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Dangerous drugs

Pregnancy drug doubles risk of breast cancer

Tuesday, August 08, 2006 by: NewsTarget
Tags: dangerous drugs, health news, Natural News

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(NewsTarget) Boston University scientists announced today that the anti-miscarriage drug diethylstilboestrol (DES) -- commonly prescribed from 1940 to 1975 -- could double the normal risk of breast cancer in exposed women.

In the study, disease rates were tested in around 5,000 women who were exposed to DES in the womb, and then compared to disease rates of about 2,000 women who were not. Seventy-six cases of breast cancer were identified in the DES group, while 26 were identified in the control group.

"This is really unwelcome news because so many women worldwide were prenatally exposed to DES, and they are just now approaching the age at which breast cancer becomes more common," said lead researcher Julie Palmer.

The study found that the cancer risk did not seem to change for women under the age of 40, but women over 40 were twice as likely to develop the condition. Cancer risk for participants over the age of 50 was found to be even higher.

"This study suggests that daughters of mothers who took the drug DES during their pregnancies may have a higher risk of breast cancer as they get older," said Ed Yong, a senior cancer information officer at Cancer Research UK. "But this does not mean that they will definitely develop the disease.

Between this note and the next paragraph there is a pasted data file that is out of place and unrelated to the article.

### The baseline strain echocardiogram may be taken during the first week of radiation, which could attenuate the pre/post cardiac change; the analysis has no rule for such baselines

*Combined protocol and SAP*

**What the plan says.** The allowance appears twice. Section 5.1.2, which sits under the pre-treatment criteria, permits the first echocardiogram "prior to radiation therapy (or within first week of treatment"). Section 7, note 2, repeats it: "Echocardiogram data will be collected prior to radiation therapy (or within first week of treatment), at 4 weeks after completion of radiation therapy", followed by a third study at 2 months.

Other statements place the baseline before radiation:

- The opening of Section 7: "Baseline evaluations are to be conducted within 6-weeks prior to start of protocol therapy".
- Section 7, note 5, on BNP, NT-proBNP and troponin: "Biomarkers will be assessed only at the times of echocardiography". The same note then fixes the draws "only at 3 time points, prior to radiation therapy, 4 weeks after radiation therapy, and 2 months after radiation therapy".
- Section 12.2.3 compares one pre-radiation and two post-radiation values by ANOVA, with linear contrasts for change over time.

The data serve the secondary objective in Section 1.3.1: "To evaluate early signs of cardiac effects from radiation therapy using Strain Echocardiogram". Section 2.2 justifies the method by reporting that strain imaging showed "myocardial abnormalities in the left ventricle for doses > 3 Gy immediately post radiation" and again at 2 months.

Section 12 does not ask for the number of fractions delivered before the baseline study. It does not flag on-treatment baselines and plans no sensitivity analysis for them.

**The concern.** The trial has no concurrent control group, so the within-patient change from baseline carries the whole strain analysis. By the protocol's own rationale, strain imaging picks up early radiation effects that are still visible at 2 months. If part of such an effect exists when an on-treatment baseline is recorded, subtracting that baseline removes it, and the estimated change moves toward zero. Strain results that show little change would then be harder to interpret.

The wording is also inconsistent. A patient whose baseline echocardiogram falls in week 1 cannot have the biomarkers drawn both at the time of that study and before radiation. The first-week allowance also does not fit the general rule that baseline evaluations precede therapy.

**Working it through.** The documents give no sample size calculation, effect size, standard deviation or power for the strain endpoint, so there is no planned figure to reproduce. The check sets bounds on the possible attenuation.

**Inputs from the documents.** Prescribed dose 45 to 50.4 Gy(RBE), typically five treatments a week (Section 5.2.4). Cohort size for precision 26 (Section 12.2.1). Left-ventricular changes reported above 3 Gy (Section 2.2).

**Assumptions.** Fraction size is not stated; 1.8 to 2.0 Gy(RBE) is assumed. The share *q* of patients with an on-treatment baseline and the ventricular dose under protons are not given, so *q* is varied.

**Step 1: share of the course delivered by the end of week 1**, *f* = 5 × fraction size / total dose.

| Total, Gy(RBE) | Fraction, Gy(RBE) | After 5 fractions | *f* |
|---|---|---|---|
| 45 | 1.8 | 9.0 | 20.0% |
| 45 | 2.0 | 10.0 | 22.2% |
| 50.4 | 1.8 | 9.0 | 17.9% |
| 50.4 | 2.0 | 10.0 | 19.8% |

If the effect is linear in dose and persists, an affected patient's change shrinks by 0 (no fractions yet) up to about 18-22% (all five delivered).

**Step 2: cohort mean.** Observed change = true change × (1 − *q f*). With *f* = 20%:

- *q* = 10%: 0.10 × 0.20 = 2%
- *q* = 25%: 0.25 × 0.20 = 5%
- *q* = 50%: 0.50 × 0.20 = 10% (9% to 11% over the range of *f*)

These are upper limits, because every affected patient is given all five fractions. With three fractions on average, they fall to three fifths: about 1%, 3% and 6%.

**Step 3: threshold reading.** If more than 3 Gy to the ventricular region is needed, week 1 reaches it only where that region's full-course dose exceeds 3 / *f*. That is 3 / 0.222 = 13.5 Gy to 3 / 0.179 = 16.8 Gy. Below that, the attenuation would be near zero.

"Early detection of breast cancer is important and all women should be aware of any unusual changes to their breasts and report them promptly. Women should be sure to attend their breast screening appointments when invited," he added.

The use of DES was stopped in 1975 after researchers discovered evidence that exposed daughters had an increased risk of developing pregnancy complications, as well as rare cancers of the vagina and cervix. Sons of DES users were also found to have a lower-than-average sperm count and an increased risk for testicular cancer.

DES Action UK spokesperson Heather Justice said, "People should be asking their mothers whether they can remember being prescribed (DES) during their pregnancy, then insisting on proper screening and care."

"This is yet another example of the hidden dangers of FDA-approved prescription drugs," said Mike Adams, a consumer health advocate. "It also shows that the true dangers of drugs may not be understood until decades later."


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